And that's it! Using concurrent channels does not get more complicated or deeper than this. You may have noticed that in this particular example, we have not really gained (or for that matter lost) that much from sticking to the transactional version of channels. Using the locky MVar version would basically consist of dropping the atomically's, importing from Control.Concurrent.Chan, and using Chan instead of TChan.

Now that we have a bit of an idea what channels are about, it could be worthwhile to consider what it really offers over simpler alternatives. For example, in the introduction we rejected the idea of just using a single TVar because this would force our producer and consumers to wait on each other for each and every essay, rather than going about their asynchronously merry ways.

So we know we want something like channels, but how exactly do we go about building them? For starters, wouldn't we get a channel structure by just wrapping Data.Sequence.Seq with a single TVar? It could be made to work as we are using STM (it simply wouldn't work if we were using MVar's instead; consider the empty channel), but it would leave us with the unfortunately inability to simultaneously read from and write to the channel. These operations would have to grab a hold of the whole queue, leaving the other to retry until later. It would a little sad not to enable this bit of concurrency, considering that that reading and writing take place at opposite ends of the queue, the reader walking along trying to keep up with the writer.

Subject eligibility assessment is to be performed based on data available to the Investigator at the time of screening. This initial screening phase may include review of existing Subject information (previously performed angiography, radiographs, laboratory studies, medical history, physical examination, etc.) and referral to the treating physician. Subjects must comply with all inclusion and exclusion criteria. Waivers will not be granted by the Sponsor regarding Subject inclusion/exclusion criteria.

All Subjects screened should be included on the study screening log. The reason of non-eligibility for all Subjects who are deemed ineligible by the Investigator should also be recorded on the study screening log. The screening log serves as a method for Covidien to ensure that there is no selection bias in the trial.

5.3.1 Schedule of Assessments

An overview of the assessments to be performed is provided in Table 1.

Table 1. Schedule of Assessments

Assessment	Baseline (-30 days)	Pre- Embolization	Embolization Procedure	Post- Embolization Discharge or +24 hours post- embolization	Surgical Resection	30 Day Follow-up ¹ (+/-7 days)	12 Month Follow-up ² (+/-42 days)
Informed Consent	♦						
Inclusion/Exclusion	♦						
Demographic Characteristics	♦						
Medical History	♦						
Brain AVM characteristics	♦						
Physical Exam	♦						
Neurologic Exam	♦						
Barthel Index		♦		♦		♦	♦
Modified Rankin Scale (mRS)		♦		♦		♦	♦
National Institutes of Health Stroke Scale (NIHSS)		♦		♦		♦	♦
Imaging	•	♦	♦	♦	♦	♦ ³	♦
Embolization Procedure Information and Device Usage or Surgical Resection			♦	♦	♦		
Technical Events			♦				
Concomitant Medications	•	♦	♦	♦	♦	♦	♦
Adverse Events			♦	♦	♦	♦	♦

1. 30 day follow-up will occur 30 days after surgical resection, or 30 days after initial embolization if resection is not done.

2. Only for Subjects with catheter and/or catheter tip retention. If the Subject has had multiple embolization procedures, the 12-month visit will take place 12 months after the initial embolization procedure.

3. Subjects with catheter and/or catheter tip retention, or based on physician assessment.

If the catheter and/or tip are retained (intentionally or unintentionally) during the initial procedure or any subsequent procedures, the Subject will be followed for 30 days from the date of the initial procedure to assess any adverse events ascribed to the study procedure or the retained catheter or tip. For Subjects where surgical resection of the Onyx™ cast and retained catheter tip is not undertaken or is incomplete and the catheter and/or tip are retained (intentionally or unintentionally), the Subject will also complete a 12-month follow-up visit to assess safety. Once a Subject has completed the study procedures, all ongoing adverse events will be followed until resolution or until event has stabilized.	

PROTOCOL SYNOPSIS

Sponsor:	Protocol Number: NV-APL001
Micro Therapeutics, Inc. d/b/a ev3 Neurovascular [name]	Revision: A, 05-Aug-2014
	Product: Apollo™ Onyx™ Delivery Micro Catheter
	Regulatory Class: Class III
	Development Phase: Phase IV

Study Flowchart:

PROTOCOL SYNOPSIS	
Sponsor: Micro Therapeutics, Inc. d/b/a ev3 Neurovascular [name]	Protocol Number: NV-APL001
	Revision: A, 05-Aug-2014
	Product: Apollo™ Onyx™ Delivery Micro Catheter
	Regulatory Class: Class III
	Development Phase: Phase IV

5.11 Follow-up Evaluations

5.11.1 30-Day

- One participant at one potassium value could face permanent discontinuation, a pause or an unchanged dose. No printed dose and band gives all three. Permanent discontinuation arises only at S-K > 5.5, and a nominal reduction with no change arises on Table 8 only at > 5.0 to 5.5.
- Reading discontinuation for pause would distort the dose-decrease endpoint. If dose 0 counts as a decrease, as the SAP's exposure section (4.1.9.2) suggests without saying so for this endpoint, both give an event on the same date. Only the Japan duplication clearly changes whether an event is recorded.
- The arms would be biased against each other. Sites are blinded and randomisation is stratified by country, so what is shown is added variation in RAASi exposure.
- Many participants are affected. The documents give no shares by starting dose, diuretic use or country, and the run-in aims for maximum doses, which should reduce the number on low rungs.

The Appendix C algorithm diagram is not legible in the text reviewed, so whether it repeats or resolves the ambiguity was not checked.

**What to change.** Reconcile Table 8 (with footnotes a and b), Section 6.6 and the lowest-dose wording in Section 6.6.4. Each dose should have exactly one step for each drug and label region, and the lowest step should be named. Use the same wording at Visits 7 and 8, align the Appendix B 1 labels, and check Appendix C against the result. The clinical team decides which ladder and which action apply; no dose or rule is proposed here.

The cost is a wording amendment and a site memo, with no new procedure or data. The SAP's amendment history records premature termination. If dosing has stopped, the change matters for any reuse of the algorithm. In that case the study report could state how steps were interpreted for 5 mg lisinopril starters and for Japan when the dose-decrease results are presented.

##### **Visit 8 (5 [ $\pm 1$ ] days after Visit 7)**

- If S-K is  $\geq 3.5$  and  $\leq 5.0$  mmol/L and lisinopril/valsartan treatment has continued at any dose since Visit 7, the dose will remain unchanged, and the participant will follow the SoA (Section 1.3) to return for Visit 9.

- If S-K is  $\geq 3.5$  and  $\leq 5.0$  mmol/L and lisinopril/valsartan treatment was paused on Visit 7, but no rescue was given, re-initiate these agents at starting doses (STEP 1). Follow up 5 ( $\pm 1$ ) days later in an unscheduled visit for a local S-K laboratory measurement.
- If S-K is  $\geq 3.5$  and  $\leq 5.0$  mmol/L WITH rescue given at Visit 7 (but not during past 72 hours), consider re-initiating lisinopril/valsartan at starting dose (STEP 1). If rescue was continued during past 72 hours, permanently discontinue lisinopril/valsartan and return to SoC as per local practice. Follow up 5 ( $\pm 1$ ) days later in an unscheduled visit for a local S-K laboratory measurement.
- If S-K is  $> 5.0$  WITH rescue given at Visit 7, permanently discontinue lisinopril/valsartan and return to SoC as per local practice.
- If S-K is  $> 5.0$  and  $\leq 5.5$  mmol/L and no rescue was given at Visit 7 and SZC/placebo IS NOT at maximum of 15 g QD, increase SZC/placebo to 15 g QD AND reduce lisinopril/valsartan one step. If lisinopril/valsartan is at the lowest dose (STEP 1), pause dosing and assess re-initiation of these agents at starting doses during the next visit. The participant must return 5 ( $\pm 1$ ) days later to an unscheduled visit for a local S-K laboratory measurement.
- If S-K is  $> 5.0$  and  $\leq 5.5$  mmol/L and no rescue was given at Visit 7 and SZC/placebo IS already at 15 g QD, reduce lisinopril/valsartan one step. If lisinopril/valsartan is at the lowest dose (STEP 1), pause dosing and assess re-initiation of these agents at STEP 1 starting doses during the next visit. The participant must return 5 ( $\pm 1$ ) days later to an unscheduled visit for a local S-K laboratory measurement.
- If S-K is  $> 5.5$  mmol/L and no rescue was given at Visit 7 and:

Instead of naively wrapping a queue, the current implementation uses a sort of linked list with TVar'ed cons cells and TVar's pointing to both the beginning (the read end) and the end of the list (the write end). Here are the data structures that make up a channel: